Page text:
This technique has been used by dozens of operators to document fracture interactions in more than 14,000 stages since 2018. Brendan Elliott, a senior staff completion engineer for Devon, shared how the Oklahoma City-based company’s extensive cataloging of its own fracture interactions led it to start developing a number of different applications for SWPM.
But at a minimum, SWPM can be used to determine the growth rate of a hydraulic fracture and the volume of pumped fluids it took to occur—otherwise known as the volume-to-first-response (VFR).
“Looking at well spacing in conjunction with this observation on growth rate gives us early insights into what the appropriate well spacing from basin to basin might be just based on the length of the fractures created generally,” explained Elliott.
He was showing the result of a dataset inclusive of nearly 1,600 stages from offset wells across the various tight plays Devon operates. Some of the plays exhibit average hydraulic-fracture growth rates that are double or triple that of others.
Where Devon has seen growth rates are highest, and VFRs are generally lowest, is in the Meramec and Turner formations. The former is part of the wider Anadarko Basin in Oklahoma while the latter makes up one of the layers of the Powder River Basin in Wyoming. As a result of these rapidly growing fractures, Elliott said in the Turner formation most operators are drilling one, two, or at most, three wells per section.
Meanwhile average fracture growth in the Bakken Formation in North Dakota is considerably slower. Even less-severe growth rates are observed in the Permian’s prolific Wolfcamp target and in the Eagle Ford Shale.
“What that tells you is in the Anadarko, we can generate much larger fracture geometries per barrel injected than if it was in the Eagle Ford, and that can have all kinds of implications on well spacing and capital efficiency,” said Elliott.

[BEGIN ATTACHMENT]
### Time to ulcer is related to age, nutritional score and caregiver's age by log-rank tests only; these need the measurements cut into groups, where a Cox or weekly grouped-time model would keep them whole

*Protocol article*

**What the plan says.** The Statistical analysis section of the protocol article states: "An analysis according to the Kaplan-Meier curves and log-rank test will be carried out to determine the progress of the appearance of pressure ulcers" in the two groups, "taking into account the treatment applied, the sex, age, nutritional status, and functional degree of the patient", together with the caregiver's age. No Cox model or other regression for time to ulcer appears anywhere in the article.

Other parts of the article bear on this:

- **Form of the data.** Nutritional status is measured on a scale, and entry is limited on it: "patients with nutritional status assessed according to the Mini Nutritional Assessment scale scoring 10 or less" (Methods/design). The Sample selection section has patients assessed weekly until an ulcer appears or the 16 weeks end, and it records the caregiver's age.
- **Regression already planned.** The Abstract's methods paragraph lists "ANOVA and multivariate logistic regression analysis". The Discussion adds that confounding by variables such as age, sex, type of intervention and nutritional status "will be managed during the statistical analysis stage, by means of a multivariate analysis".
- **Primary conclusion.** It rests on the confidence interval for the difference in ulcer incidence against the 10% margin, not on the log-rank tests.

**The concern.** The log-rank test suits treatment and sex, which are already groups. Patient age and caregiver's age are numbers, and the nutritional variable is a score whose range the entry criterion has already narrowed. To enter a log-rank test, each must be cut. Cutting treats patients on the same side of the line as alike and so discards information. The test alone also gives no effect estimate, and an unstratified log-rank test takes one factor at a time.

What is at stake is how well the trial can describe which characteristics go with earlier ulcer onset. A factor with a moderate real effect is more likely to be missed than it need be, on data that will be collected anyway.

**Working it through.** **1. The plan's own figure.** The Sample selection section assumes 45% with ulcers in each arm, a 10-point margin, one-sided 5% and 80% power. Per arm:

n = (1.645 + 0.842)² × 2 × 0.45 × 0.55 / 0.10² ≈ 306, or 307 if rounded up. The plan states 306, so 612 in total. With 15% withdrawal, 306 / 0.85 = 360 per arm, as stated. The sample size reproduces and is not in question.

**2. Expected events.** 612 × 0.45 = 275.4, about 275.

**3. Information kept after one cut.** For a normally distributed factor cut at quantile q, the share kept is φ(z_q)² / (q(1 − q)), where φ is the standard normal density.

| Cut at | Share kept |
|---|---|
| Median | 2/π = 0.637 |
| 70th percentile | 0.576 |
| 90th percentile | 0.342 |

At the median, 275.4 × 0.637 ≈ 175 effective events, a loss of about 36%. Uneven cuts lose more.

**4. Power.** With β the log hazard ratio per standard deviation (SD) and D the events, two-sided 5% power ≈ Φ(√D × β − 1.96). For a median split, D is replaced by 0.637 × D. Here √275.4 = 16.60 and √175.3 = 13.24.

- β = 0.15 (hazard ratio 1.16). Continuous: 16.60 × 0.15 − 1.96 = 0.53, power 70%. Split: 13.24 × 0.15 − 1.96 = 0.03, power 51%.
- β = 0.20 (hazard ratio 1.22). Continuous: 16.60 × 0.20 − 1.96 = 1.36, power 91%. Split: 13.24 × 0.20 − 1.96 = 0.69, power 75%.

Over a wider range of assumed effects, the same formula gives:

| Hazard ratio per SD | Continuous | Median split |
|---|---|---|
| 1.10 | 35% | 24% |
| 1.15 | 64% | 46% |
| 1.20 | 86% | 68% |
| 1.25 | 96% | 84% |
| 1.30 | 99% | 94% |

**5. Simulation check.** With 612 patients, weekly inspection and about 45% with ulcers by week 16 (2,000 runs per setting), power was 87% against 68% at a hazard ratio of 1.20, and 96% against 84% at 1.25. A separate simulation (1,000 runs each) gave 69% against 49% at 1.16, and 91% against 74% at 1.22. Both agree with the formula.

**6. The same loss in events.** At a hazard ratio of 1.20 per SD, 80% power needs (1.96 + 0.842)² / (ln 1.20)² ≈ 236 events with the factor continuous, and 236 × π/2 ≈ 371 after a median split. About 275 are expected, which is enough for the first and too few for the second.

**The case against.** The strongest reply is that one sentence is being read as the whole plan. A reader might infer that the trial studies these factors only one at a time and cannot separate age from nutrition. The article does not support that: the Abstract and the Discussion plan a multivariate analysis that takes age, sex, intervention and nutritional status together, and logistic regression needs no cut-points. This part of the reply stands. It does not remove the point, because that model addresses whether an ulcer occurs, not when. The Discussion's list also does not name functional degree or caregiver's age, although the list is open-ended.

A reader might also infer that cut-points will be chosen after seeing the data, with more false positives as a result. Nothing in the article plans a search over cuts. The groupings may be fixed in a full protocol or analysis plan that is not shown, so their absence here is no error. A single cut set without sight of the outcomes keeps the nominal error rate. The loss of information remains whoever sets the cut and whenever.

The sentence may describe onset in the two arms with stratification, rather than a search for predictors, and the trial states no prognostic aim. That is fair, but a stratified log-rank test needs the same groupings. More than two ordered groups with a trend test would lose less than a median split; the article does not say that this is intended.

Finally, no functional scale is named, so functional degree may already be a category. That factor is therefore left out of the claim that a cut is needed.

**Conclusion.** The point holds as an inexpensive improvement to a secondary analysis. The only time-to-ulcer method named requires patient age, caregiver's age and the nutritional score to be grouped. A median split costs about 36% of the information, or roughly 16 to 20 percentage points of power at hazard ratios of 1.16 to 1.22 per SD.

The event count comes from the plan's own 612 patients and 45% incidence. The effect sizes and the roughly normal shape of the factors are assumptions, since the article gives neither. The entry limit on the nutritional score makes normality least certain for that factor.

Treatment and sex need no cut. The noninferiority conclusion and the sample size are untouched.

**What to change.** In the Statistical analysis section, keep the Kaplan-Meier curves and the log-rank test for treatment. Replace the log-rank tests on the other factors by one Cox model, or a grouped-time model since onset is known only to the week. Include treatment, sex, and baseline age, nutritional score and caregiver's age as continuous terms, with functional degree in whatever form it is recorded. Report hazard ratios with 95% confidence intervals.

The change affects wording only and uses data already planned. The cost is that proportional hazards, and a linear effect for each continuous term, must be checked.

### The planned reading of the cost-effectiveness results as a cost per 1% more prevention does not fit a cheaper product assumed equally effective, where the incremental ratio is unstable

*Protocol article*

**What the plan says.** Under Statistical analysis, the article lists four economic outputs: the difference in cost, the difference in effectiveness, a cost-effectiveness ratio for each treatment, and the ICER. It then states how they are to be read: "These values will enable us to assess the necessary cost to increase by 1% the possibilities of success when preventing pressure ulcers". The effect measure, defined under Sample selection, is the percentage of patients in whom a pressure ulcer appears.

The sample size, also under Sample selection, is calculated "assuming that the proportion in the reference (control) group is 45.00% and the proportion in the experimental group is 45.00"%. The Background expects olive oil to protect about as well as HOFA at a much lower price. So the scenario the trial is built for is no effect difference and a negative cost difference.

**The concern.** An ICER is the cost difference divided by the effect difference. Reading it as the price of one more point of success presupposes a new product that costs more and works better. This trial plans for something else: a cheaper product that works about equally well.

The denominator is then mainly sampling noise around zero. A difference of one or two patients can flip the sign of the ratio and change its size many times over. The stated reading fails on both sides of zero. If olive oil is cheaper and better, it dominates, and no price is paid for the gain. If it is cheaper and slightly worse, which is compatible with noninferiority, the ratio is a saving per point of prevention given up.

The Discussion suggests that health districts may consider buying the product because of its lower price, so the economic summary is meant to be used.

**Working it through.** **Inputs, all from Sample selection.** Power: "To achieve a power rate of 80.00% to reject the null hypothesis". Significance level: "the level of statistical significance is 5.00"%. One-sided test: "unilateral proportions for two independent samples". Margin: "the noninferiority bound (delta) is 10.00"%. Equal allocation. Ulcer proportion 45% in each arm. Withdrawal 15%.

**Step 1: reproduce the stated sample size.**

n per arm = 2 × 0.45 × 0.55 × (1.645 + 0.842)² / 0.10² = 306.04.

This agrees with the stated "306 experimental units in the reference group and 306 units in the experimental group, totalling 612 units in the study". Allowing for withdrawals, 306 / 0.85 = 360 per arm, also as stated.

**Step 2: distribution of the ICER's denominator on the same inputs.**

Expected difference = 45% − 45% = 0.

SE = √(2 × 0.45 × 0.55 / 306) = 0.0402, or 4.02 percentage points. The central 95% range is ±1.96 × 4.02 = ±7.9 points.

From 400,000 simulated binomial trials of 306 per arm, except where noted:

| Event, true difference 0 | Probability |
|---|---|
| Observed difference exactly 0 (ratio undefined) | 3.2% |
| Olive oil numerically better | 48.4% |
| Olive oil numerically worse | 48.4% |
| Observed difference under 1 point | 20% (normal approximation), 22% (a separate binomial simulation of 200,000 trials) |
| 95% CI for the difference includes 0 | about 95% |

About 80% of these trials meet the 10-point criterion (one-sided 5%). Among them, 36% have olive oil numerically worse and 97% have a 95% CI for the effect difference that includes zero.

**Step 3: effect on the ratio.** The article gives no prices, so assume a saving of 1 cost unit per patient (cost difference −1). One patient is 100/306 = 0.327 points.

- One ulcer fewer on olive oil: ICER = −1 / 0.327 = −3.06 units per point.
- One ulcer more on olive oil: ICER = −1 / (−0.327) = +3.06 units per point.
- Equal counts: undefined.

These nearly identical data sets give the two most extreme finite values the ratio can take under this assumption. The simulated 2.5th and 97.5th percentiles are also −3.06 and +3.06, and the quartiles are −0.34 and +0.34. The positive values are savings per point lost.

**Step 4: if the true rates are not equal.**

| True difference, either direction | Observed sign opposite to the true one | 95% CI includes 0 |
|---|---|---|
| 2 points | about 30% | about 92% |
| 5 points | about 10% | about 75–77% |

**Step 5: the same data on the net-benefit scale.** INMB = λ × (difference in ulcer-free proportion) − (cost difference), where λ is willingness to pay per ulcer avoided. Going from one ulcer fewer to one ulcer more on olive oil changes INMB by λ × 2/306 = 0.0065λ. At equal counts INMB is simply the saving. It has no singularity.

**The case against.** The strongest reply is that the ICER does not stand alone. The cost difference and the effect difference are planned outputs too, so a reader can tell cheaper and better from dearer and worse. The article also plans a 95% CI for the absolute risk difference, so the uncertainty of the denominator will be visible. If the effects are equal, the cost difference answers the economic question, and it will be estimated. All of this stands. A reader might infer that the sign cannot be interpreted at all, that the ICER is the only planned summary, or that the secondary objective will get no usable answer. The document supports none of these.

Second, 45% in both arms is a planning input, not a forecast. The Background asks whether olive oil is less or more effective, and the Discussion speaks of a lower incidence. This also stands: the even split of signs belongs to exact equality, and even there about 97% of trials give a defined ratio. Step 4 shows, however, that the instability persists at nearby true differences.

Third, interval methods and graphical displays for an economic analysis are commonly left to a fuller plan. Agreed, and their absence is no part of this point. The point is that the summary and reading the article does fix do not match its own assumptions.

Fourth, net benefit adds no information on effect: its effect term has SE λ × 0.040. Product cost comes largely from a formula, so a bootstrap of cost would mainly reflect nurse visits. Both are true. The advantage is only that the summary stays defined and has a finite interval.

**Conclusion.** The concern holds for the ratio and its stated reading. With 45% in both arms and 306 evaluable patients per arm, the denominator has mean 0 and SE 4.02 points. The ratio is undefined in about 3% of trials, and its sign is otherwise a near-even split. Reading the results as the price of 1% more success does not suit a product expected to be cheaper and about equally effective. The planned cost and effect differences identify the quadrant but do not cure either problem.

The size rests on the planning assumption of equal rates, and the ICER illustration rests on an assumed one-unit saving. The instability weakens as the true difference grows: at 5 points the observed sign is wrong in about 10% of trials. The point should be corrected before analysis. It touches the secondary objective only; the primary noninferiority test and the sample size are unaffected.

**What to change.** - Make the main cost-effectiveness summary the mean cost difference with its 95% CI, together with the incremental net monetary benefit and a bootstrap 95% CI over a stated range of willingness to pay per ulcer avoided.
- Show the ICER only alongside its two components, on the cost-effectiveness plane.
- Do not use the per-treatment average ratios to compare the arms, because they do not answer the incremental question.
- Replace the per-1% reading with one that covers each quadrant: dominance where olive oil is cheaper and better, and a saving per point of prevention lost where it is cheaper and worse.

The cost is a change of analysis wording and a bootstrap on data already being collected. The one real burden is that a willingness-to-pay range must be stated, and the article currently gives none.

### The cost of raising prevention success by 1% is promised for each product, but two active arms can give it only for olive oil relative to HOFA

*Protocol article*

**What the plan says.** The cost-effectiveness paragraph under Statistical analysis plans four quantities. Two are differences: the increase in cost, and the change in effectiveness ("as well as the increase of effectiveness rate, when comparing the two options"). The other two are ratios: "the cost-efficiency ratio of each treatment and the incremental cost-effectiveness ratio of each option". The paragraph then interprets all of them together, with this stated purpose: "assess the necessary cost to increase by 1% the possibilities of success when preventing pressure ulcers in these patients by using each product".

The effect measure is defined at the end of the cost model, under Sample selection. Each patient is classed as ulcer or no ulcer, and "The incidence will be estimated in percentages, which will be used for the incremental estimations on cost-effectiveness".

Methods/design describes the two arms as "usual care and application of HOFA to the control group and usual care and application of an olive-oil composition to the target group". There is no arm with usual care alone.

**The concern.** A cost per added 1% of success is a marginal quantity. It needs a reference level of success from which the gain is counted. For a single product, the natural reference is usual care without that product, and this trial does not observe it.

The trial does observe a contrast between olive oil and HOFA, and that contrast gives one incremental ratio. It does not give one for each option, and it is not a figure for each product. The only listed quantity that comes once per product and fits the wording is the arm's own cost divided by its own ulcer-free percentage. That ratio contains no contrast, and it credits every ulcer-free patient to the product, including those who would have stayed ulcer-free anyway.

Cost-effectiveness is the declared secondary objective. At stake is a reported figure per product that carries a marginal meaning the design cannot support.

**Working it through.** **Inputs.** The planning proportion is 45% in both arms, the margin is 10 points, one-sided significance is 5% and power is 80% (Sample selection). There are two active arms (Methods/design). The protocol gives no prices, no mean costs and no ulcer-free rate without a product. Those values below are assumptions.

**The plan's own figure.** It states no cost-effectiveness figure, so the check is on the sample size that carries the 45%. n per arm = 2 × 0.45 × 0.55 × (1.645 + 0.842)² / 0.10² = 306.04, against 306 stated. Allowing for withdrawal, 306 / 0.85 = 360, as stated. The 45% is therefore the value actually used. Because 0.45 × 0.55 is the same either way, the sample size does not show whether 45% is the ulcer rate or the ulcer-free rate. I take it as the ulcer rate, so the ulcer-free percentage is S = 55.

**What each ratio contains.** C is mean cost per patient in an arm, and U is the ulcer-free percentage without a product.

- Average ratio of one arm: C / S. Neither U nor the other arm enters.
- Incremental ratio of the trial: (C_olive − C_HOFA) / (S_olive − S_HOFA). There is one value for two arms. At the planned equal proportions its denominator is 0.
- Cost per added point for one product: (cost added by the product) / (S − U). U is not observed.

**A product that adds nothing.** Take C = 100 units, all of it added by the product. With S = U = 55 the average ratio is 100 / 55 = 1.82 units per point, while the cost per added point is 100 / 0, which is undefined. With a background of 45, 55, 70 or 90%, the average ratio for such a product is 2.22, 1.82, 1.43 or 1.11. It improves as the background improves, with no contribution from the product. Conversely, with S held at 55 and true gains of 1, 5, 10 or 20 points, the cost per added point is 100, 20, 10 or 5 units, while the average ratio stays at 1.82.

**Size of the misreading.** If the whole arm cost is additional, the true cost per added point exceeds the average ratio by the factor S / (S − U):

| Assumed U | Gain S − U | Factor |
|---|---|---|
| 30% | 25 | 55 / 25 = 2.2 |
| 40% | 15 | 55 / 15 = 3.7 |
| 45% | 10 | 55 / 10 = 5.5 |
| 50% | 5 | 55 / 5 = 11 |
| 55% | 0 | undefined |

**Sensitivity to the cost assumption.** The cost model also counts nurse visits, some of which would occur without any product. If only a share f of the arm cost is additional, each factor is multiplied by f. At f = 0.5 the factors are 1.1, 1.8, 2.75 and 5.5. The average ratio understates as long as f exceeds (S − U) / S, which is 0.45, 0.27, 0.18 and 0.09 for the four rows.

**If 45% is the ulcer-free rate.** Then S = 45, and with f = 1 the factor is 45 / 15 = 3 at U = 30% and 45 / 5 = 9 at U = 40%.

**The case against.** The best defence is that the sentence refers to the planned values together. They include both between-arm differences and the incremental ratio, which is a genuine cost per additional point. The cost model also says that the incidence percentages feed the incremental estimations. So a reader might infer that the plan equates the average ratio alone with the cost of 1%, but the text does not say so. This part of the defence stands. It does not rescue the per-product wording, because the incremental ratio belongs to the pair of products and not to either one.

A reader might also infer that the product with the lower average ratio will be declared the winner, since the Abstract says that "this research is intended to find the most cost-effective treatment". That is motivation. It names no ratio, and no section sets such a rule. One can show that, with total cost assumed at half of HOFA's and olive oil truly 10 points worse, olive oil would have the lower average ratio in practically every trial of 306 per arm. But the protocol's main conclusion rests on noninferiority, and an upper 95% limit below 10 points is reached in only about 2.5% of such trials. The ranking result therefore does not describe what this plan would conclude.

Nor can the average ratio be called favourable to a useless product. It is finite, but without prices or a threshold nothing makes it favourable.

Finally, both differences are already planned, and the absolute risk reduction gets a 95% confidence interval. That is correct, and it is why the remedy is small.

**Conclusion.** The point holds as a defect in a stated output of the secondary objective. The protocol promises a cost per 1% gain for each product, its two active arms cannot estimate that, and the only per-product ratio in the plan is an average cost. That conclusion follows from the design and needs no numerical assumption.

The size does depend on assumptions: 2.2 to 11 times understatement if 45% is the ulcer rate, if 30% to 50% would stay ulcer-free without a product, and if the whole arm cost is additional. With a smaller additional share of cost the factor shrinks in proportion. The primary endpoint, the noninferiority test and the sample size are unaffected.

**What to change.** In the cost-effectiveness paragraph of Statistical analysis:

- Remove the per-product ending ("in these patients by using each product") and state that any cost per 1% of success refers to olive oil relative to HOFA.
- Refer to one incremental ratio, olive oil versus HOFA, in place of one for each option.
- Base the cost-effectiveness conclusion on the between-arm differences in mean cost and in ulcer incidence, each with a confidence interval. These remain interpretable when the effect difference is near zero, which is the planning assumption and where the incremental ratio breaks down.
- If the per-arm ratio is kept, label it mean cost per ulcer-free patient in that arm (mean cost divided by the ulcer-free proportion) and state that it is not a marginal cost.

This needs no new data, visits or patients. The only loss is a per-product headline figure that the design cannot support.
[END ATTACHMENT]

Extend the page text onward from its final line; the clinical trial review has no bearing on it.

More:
But why are growth rates so different from play to play?
Elliott said completion design is obviously one component, but he thinks the data show that Mother Earth is an even bigger factor. Specifically, he pointed to regional stress states and the existence of geomechanical barriers (aka flow units and “frac barriers”).
Elliott showed a map indicating what those regional stresses are like in Texas, New Mexico, and Oklahoma. The map, the product of a team of researchers at Stanford University led by seismology professor Mark Zoback, shows the differences between the maximum and minimum horizontal stresses.
Where that difference is greatest, such as it is in the Meramec play near Oklahoma City, is where Devon has found higher fracture-growth rates. Where the differences are smaller and faulting regimes are closer to normal, such as where Devon operates in the New Mexico portion of the Permian Basin, fracture growth is comparatively slower.
Elliott supposed that where stress anisotropy is highest, there “are less natural fractures that are capable of being opened,” which will impact how much fluid and pressure is able to leak off into the rock matrix.
The reverse is true where anisotropy is lower. In these geologies, more natural fractures are likely present and able to absorb more stimulation fluids closer to the wellbore. “We don’t have this solved,” said Elliott, “but it’s a very interesting and thought-provoking topic that has huge implications.”
A Fracture’s “Span of Influence”
Devon is working on ways to expand the value of SWPM and one of them involves tying the sealed wellbore data to fiber-optic strain data. The point is to see how much fracture area, along with the strain field generated inside the rock around a fracture, is physically impacting the monitor well. Devon calls this the “span of influence.”
This represents a notable new input for Devon since what it wants to do is to use as few stages as possible (i.e., as little capital as possible) to effectively stimulate a given portion of the reservoir.
Elliott showed a test between a single fracture cluster stage vs. one with five clusters. “Right off the bat, my eyes are drawn to the magnitude of responses,” he said of the multicluster stage design which resulted in “a much larger span of influence” over the monitor well.
This larger area of fracture activity also results in more casing deformation, which is critical to a related diagnostic approach Elliott is researching.